Obesity In Women Before Pregnancy Might Increase Risk Of Asthma In Their Children, New Research Shows
An article published in The New York Times states that when women who are over-weight or obese become pregnant, they are more likely to have children who might develop Asthma as teenagers.
These findings are additions to a number of other complications such as increased risk of stillbirths, preterm deliveries and gestational hypertension, that occur commonly in women who are obese before pregnancy.
The new study by a team of researchers from England and Finland explored whether the increase in obesity trend might have played a role in the rising prevalence of asthma, since 1970. The lead authors of the study are Swatee Patel and Alina Rodriguez.
Research and Results
- Researchers focused on a group of about 7,000 teenagers born in northern Finland.
- Mothers of these children were questioned about their lifestyles and backgrounds.
- Health history of both parents, including medical records dating back to the time before mothers became pregnant, were collected.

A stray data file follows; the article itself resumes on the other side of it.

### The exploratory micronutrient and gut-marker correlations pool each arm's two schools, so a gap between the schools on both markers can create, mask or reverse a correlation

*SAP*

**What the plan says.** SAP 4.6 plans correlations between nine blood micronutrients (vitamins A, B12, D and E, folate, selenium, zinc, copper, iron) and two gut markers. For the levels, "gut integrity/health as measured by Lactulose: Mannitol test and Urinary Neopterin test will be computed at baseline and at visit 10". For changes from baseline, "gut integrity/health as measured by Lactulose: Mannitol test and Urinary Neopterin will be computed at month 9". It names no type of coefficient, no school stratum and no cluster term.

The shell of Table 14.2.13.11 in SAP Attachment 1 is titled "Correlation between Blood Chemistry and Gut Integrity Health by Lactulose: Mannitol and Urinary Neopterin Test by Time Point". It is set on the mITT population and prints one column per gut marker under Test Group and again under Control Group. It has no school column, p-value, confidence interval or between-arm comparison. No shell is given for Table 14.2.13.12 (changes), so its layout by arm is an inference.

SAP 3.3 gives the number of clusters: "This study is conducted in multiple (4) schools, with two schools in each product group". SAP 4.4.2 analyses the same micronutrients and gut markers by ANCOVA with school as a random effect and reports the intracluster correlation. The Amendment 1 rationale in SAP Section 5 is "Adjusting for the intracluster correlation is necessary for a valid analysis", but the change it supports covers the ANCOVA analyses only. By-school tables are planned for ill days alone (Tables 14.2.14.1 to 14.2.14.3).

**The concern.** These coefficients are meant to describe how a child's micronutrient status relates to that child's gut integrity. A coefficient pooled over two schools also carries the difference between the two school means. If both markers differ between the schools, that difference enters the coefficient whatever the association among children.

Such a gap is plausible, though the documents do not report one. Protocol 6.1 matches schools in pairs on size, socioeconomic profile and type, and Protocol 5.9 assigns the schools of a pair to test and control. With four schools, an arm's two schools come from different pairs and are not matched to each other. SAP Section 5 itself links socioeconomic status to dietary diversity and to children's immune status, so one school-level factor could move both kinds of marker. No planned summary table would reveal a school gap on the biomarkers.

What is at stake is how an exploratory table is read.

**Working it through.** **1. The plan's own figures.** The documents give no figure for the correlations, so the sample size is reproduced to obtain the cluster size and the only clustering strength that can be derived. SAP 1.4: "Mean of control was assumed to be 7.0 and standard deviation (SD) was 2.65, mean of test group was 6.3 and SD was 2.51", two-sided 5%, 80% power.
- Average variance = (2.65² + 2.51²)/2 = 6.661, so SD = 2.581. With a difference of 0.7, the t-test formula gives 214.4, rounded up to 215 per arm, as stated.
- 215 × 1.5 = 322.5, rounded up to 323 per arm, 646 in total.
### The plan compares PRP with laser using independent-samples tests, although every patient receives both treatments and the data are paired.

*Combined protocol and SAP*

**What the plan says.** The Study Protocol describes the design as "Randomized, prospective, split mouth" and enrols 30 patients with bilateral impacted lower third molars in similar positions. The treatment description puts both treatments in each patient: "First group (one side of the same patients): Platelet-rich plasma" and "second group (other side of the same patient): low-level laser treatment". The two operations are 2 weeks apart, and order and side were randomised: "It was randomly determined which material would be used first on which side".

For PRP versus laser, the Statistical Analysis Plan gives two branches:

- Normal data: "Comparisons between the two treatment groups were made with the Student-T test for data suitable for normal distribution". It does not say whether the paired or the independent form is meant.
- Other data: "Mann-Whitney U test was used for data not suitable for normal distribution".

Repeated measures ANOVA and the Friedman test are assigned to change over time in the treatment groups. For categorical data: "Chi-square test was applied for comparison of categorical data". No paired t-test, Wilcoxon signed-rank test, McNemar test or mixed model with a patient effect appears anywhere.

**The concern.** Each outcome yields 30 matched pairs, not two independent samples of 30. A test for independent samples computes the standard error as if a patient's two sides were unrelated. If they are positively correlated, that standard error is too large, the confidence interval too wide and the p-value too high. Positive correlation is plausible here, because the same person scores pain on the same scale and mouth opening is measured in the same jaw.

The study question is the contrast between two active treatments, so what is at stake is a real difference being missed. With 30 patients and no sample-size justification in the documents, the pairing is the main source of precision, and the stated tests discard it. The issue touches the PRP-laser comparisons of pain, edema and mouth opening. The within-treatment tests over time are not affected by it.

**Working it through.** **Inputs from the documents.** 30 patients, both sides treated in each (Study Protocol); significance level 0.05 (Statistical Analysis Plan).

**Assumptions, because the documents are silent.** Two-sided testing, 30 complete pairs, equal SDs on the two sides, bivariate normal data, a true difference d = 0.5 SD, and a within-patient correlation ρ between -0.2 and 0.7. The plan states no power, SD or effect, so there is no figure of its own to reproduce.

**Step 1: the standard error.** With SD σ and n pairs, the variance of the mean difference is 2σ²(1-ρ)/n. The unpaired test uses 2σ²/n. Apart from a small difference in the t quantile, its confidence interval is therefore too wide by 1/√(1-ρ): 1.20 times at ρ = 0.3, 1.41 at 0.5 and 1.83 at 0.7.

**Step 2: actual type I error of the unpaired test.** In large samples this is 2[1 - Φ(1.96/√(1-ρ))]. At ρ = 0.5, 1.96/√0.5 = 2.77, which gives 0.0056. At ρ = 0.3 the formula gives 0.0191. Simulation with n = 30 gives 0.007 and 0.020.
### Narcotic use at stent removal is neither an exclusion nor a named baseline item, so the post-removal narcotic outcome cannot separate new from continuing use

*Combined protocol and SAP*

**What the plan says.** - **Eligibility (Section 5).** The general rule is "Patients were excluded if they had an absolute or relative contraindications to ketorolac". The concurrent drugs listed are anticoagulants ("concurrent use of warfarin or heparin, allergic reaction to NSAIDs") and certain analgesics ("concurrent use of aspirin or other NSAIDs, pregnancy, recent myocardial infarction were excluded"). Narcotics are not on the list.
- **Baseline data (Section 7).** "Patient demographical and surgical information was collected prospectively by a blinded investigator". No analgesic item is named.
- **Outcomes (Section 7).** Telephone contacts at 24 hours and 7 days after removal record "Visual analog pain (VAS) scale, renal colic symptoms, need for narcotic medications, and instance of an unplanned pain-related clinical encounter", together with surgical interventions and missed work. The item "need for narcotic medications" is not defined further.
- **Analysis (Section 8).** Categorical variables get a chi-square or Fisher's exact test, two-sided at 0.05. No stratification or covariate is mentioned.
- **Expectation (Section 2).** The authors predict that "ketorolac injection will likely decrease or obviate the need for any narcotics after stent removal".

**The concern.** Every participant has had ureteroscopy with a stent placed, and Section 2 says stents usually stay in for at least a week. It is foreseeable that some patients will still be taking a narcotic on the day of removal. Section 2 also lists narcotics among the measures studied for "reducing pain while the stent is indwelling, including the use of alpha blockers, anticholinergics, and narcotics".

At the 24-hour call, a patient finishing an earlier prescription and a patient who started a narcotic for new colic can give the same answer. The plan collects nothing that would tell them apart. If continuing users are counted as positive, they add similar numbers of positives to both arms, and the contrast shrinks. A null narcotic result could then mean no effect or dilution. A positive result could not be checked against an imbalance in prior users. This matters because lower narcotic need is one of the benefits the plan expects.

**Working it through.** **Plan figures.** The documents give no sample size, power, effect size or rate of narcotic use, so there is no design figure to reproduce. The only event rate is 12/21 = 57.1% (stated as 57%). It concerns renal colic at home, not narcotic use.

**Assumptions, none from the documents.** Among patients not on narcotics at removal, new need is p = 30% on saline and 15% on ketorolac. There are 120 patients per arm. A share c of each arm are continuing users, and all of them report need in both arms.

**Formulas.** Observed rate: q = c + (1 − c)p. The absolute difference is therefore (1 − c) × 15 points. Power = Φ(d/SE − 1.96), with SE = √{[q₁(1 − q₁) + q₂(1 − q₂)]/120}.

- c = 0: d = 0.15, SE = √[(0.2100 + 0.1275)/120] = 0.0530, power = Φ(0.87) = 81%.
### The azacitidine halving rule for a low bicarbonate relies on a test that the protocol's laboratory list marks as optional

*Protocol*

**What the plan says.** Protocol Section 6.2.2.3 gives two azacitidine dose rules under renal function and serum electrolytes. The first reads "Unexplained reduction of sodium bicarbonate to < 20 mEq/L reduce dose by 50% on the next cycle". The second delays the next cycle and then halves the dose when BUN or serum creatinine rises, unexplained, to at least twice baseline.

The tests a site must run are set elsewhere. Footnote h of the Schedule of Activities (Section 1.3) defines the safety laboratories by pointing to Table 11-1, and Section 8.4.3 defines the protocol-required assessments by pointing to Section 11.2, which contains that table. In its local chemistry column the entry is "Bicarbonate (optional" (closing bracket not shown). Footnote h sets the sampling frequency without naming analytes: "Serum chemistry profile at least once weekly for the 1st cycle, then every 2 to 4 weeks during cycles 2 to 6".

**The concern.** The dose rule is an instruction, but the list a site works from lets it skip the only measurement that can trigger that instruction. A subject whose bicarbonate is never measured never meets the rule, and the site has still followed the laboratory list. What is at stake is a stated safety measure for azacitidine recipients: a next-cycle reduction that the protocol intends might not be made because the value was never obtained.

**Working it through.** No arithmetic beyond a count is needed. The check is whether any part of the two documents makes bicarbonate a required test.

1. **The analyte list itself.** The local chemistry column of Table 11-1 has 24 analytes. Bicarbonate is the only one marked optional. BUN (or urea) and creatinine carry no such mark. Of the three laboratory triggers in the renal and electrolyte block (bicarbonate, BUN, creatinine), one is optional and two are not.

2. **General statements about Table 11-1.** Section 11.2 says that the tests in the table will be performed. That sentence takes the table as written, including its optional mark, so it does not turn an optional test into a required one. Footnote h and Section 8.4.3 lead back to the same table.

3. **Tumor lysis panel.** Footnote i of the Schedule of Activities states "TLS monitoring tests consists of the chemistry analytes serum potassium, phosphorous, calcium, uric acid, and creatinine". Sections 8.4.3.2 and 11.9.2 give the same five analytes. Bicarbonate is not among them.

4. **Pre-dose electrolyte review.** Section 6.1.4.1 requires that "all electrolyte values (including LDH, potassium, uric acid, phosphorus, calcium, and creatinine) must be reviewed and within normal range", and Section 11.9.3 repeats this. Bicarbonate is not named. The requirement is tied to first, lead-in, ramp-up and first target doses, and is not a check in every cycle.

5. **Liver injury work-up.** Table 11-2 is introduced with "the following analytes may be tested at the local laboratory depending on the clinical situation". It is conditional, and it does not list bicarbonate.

- Number of potentially complicating factors, like history of parental smoking or asthma, were studied.
- Researchers found that teenagers whose mothers had been obese just before they became pregnant were 20 to 30 percent more likely to have asthma or history of wheezing.
- The teenagers whose mothers were heaviest at the time of pregnancy were at 50 percent more risk of severe wheezing.
- Researchers pointed out to previous research which indicated that being over-weight during pregnancy can throw a woman’s metabolic, hormonal and ovarian activity into turmoil, which can disrupt normal development of fetus.
- Higher body mass index (BMI) during pregnancy can also set off a spike in levels of leptin, a hormone that binds to the receptors in the fetal lungs and prove critical to lung development in the womb.
About 37% of teenagers show symptoms of asthma, worldwide. The researchers concluded that if mother’s weight during pregnancy is responsible for the above, then stepping up public health efforts to reduce obesity might help to reduce the number of new asthma cases among children. Moreover, they were even able to infer that increased asthma and increase in obesity are interrelated.
The study has since been was published in the Journal of Epidemiology and Community Health.
Listed below are a few clinical trials investigating new treatments for Asthma.